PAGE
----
Transparency of AI outcomes is another critical element with customers if trust in AI is to evolve over time. This again comes back to stronger collaboration with data owners and stakeholders, an ability to detail the data points driving an AI-based outcome, and explaining why a customer got the result they did.

“It’s very important to be conscious of the bias and how you balance and provide vast sets of data that constantly work against the bias and correct it,” Alwan added. “That’s going to be key for the success of AI in the business world.” 

We all need to work with ChatGPT, not against it

Even as we strive for responsible AI use, ChatGPT is accelerating generative AI adoption at an unprecedented rate. Test cases are being seen in everything from architectural design to writing poetry, creating law statement of claims and developing software code. Panellists agreed we’re only scratching the surface of use cases this generative AI can tackle.

In banking, it’s about experimenting in a controlled way and understanding the ‘why’ so generative AI is applied to achieve solid business outcome, Barrass said. In the world of retail and consumer-facing industries, conversational commerce is already front and centre and ChatGPT is set to accelerate this further, Alwan said.

For Russell, the most important thing is ensuring the future generation learns how to harness openly accessible AI tools and can prompt it appropriately to gather great information out of it, then reference it. In other words, education evolves and works with it.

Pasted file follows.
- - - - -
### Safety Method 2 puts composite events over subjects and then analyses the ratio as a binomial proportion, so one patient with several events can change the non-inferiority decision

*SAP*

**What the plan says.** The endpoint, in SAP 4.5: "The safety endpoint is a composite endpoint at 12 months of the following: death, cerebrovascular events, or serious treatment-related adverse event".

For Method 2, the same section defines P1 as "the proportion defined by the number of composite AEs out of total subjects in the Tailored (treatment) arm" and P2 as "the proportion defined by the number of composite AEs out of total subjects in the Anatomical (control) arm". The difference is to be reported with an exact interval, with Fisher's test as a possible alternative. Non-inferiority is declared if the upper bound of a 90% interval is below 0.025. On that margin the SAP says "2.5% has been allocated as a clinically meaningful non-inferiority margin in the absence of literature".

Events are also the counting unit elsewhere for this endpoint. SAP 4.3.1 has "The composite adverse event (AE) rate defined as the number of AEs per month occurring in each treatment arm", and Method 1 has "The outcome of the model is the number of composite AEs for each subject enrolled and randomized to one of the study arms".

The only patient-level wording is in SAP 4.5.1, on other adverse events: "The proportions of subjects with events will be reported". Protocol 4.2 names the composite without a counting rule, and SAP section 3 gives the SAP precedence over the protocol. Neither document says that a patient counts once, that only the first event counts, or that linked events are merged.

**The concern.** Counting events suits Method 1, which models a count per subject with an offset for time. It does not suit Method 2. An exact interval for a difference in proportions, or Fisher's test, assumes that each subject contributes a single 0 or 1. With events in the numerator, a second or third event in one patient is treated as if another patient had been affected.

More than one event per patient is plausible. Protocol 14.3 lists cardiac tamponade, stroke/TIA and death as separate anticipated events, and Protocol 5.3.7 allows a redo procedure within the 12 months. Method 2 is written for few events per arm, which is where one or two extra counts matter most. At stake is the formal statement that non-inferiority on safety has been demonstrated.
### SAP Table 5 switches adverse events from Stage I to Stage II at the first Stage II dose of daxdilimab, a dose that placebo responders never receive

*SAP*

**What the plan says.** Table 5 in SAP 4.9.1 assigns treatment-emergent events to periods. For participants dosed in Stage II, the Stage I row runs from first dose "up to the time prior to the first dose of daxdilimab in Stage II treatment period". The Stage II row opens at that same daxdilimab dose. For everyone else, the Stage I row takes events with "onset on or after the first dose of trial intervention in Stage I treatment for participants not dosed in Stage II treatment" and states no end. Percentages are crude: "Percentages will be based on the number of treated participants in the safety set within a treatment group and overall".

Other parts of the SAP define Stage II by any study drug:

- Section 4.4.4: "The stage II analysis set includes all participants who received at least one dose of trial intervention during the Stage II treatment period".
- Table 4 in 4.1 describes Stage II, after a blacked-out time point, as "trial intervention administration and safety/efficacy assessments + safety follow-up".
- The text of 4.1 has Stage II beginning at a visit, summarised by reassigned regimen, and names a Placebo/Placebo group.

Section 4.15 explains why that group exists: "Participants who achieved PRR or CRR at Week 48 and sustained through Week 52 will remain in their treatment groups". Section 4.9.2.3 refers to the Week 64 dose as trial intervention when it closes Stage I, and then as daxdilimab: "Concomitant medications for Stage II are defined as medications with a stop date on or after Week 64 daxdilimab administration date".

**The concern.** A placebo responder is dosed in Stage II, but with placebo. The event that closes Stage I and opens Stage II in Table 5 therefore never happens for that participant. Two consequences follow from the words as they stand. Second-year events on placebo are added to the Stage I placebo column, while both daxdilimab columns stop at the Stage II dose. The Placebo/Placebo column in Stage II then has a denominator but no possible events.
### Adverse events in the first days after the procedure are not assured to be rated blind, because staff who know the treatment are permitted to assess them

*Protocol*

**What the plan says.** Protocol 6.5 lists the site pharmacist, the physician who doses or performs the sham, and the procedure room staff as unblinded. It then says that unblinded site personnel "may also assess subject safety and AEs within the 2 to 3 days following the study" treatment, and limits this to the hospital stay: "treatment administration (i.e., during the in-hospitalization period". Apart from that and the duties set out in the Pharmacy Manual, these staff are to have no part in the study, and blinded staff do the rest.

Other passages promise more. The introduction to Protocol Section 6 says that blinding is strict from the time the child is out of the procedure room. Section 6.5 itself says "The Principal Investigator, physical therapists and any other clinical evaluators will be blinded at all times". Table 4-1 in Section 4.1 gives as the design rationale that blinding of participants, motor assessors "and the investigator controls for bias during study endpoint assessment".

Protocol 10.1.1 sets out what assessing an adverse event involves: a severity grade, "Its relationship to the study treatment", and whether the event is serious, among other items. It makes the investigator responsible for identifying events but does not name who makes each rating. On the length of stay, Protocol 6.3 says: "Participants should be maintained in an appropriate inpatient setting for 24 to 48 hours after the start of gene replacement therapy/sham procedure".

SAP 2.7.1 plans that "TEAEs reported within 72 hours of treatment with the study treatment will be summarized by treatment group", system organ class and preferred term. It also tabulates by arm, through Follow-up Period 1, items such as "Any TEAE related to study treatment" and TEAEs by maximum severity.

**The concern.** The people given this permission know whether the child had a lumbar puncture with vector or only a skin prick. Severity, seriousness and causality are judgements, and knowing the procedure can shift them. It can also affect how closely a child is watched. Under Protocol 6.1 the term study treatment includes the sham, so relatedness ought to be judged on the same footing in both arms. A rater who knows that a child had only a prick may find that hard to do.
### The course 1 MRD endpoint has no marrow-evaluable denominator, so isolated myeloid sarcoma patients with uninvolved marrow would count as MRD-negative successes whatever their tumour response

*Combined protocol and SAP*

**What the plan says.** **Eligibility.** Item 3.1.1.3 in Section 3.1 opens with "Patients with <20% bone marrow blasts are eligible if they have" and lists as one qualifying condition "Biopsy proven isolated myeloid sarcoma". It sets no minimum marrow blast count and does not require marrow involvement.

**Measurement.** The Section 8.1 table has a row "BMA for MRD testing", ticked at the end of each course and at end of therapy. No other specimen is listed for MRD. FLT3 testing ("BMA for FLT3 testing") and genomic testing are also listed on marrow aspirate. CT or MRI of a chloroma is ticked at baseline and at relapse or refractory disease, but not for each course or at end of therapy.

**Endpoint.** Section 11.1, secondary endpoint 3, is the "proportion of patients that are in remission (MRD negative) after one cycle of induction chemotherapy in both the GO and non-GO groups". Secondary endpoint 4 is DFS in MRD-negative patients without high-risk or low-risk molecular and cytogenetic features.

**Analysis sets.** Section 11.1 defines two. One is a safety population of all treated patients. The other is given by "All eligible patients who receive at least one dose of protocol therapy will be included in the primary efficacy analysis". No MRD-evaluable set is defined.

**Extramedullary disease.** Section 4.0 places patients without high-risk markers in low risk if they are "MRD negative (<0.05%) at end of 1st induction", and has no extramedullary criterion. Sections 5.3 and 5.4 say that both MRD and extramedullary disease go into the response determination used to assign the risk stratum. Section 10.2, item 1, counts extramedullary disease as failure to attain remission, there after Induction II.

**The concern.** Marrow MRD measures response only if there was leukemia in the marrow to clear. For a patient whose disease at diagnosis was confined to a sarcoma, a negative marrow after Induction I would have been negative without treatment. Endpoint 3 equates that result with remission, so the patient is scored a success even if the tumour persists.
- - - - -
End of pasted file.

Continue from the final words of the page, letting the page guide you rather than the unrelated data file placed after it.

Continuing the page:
It’s a good lesson for us all.


Technological disruptions continue to redefine the CIO role within corporations. As innovators and value creators, CIOs are charged with managing developments like low-code/no-code (LCNC), which is revolutionizing user-generated innovation by enabling people with little to no coding experience, or “citizen developers,” to quickly and easily deliver new capabilities on demand without having to rely on established development teams.

We are experiencing an undeniable shift toward this kind of democratized technology. Industry research shows that in 2021, LCNC platforms accounted for 75% of new app development, and Accenture’s own research says that 60% of LCNC users expect their use of the platform to increase. But sustaining this type of development in a declining talent market isn’t easy.    

With nearly one in five business leaders experiencing constraints due to the decline in tech talent, CIOs need to look beyond their traditional pool of IT professionals to a broader community, and cultivate and nurture new talent networks that bring together citizen developers with their professional counterparts.  

As the borders between business and IT blur, there’s a massive opportunity for forward-thinking CIOs to rethink how they work and lead their organizations, and accepting LCNC platforms to operate smarter and faster achieves sharp breakthrough gains in corporate profitability and efficiency.

What’s accelerating LCNC adoption

Diana Bersohn

The main areas fueling LCNC adoption are ease of use, ease of integration with existing solutions and technologies, and faster value creation. Corporations are under pressure to innovate and solve problems quicker, and those that focus on delivering experiences outperform their peers by six times in year-on-year profitability over one, three, five and seven years. So how do SMBs utilize LCNC platforms and stay relevant among larger businesses?